Upload exhibition catalogue here
Archive in Play
Linda Studena experiments with photography, print, drawing and assemblage to explore the symbology of common objects, based on her interest in the socio-political dimensions of personal, historical and living archives. Archive in Play presents a series of works using methods of recording, erasure, and disruption that generate new associations of place, memory and time.
IMAGE Linda Studena, Cross Section Cabbage. Oil paint on ceramic, 2021
Bella Froebel, Ebony Hoiberg, Emily King, Maddie Mo, and Caitlin Aloisio Shearer
Curated by Steph Markerink
Domesticated is a multi-disciplinary group exhibition which playfully explores intersections between domesticity and feminism. The exhibition examines the politics and emotion of domestic spaces, represents contemporary uses of traditional ‘feminine’ crafts, and touches on the history of the George Paton Gallery as a hub for feminist artists in the 70’s.
IMAGE Bella Froebel, Underneath. Digital photograph, 2018
23 March to 1 April
The worst thing that can happen to a cake is to find a hair in it. What do you get when you overknead dough? Bread Cake is a search for structure in non-rational semantics, pushing quiet domestic transgressions to absurd conclusions.
IMAGE Siro Cavaiuolo, Bread Cake. Digital photograph, 2021
oiled and covered and never mentioned
Skye Malu Baker, Cade Burgess, Wandi Cao, and Claudia Saballa Hobbs
Curated by Cade Burgess
Exhibition catalogue here
Four artists develop their exploration of shame and feminism established in 2021 virtual exhibition ERINYS, alongside guest artist Claudia Saballa. oiled and covered and never mentioned presents multidisciplinary artwork in response to PRAWNS DE JO, a poem by Selima Hill.
IMAGE Wandi Cao, Room 1616. Photograph, 2021
A Geography of Moments
Every day I wake up around 3 am. I crack open a chocolate bar for breakfast, and as I tare the foil, the day starts. A person in transition looks for a safe place to be. It takes time to feel at home. However, rituals create familiarity. I rescue the foils because they represent this moment of safety and calm and place them on the wall as a memory of the day. They create a map, a geography of moments. The silver shine reflects the value of every moment, and the foil’s fragility represents the absurdity of safety.
IMAGE Christina Darras, A Geography of Moments. Rescued chocolate foils, 2021
Lily Baxter, Eliza Cullen, Lauren Johnston, Ellie Murtagh, Liana Prosia, Lilly Skipper, Madelaine Sloane, Shelley Spangler
Curated by Lilly Skipper
Artists negotiate the motivating forces that drive and decompose movement and flexions. This elastic force of the body and material alike, is determined in hardness and fluidity. Comparatively, works consider the finite body to the infinities of material through the cohering, unifying parts forming the tunic of The Fold.
Please click here for exhibition catalogue
IMAGE Lily Baxter, Eliza Cullen, Lauren Johnston, Ellie Murtagh, Liana Prosia, Lilly Skipper, Madelaine Sloane, Shelley Spangler, The Fold. Digital photograph, 2021
27 April to 6 May
Link to video documentation of project
BELOVED is both a durational performance piece and an archive of found text. Using frottage (the practice of rubbing graphite on paper across a textured surface), the word “beloved” has been taken from hundreds of gravestones in the Melbourne General Cemetery. This piece began during the first prolonged lockdown in Victoria last year, as part of my (Unofficial) Artist Residency at the MGC. When walking the grounds, I was struck by how this word is – by far – the most repeated descriptor in the epitaphs.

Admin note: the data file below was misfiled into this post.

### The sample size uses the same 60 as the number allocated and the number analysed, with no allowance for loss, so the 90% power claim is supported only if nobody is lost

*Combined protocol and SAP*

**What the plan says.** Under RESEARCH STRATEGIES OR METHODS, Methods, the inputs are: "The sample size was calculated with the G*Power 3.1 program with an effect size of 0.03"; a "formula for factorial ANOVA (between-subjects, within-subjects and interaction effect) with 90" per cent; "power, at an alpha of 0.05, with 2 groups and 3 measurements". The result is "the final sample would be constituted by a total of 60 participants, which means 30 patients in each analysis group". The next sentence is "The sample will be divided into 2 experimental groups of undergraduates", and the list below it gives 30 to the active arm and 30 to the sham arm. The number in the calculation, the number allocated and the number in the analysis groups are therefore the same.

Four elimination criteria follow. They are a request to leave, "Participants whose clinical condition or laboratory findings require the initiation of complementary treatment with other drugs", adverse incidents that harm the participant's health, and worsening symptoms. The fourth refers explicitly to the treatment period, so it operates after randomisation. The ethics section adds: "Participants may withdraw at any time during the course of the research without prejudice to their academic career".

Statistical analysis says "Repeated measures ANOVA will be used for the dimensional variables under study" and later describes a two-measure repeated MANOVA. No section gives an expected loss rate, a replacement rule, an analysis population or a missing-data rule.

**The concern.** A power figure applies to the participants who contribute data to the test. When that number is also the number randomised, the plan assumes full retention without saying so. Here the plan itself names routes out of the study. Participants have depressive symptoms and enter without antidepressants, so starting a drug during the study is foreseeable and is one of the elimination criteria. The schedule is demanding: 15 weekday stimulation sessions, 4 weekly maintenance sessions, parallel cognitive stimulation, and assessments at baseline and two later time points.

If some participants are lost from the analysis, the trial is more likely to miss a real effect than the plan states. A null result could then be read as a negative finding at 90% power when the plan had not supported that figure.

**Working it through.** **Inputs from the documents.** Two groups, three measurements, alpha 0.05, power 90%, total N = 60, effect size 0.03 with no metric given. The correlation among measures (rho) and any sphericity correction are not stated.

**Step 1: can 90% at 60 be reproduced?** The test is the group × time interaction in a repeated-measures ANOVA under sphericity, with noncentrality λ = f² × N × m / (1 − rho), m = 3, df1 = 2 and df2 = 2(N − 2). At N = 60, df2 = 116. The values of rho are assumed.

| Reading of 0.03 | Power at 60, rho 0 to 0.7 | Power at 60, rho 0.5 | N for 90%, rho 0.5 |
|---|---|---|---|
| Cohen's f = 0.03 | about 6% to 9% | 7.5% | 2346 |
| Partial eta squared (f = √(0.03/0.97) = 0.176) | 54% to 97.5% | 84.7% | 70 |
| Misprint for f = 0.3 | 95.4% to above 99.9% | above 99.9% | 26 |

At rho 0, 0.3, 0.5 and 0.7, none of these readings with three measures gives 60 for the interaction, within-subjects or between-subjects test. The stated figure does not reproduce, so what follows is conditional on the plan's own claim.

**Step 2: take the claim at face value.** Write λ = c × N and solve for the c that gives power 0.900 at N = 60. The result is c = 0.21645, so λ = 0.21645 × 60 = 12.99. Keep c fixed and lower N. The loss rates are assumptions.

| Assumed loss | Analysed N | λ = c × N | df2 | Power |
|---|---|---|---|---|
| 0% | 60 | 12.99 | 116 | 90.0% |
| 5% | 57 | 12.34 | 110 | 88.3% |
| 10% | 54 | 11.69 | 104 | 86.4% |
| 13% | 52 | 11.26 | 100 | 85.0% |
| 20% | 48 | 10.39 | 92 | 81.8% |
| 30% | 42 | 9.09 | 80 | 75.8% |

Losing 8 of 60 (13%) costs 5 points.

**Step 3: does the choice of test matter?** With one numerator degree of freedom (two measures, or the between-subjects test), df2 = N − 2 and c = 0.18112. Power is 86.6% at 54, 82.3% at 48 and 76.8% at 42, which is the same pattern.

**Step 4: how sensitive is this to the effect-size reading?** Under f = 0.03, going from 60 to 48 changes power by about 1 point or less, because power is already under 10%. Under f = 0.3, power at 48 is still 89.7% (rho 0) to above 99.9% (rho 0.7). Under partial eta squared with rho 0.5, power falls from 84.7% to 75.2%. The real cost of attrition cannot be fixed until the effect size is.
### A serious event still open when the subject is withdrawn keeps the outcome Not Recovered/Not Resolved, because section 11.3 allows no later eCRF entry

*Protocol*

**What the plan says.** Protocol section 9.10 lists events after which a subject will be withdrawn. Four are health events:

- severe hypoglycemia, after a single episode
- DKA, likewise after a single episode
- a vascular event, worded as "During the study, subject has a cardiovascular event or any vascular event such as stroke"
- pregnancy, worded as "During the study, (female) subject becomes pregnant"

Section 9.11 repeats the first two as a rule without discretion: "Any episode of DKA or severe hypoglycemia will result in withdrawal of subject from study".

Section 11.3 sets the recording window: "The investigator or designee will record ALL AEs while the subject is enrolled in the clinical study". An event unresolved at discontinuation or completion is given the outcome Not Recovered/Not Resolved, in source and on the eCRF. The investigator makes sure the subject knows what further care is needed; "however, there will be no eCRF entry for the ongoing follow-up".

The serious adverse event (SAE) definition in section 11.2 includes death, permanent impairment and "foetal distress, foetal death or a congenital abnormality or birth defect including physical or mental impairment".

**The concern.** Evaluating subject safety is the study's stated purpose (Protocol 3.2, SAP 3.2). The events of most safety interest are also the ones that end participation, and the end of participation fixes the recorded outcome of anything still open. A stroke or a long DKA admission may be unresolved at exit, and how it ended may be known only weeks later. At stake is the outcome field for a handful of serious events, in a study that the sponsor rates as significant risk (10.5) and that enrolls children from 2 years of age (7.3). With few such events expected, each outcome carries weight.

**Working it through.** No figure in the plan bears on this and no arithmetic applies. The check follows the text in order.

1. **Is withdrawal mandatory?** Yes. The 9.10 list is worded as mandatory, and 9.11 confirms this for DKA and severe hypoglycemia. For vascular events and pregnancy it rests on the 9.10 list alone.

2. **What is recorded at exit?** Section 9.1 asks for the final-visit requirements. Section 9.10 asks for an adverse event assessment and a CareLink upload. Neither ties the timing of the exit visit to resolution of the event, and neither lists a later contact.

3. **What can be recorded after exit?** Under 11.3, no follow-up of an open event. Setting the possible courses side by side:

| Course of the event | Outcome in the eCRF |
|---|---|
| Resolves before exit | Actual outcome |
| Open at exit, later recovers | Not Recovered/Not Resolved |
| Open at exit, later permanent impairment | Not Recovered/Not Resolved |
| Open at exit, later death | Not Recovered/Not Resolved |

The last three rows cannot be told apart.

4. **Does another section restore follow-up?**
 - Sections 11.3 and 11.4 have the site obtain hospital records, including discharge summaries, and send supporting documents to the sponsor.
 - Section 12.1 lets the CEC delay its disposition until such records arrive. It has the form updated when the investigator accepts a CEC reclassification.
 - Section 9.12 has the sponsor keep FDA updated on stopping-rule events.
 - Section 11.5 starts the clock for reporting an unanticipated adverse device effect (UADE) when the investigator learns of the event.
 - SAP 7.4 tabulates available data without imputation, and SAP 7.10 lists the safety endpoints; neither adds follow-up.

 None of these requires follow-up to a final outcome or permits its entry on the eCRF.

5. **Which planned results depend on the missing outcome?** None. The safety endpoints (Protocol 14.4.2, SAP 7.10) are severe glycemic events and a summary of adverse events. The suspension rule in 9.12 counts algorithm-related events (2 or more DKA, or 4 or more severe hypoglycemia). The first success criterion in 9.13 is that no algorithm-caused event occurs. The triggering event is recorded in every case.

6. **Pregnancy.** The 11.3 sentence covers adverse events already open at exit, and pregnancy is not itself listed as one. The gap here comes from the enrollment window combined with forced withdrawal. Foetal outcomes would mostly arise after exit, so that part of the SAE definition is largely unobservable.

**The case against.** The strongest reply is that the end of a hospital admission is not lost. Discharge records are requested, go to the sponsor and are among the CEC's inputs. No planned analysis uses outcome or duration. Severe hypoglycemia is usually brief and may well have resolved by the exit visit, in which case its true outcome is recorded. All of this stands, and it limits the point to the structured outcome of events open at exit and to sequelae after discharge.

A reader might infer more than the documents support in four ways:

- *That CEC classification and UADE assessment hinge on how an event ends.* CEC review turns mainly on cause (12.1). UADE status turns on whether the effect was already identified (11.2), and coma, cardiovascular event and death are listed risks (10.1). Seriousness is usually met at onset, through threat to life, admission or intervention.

The work operates at the intersection of the Concrete Poetic and the performative, expanding on my practice by exploring notions of touch, time, ritual and labour with regards to text. The process was originally informed by my background in hand-lettering; before photography, typographers used frottage as a common method of “lifting” different letterforms from signage when they travelled. Here, the performance of collecting text seeks to complicate the binaries of authorship and plagiarism. The physical gesture is part of a long genealogy of expressive mark-making, however it is also a deeply uncreative act; stealing the word/image from the surface below.
This archive is a work in progress (currently consisting of over 400 rubbings). The collection constitutes an experiment in writing a book with only one word.
Click on the videos below to view:
Venus in Tullamarine
Nicholas Currie, Cat Lawrance, and Katie Paine
Curator, Cameron Hurst
Catalogue editor, Jeremy George
Plus Venus in Tullamarine Symposium convened by: Jeremy George & Cameron Hurst with speakers Professor Ian McLean, Cameron Hurst, Ursula Cornelia de Leeuw and Jeremy George
Friday 6 May 1-5pm
Link to symposium booking here
Famed for the outlandish classic The Magic Pudding, the legacy of Norman Lindsay — anti-modernist, author, libertine and, most importantly, artist — continues to cast a long, shifting shadow over Australian art and cultural history. In Venus in Tullamarine, key works from the University’s Lindsay collection are exhibited alongside responses from student artists. For a new generation of art historians and artists looking at 20th century Australian art, who is Norman Lindsay?
IMAGE Norman Lindsay, Untitled – (the Procession), detail. Lithograph, 27.9cm x 40.2cm. University of Melbourne Art Collection. Courtesy of A., C. and H. Glad, c. 190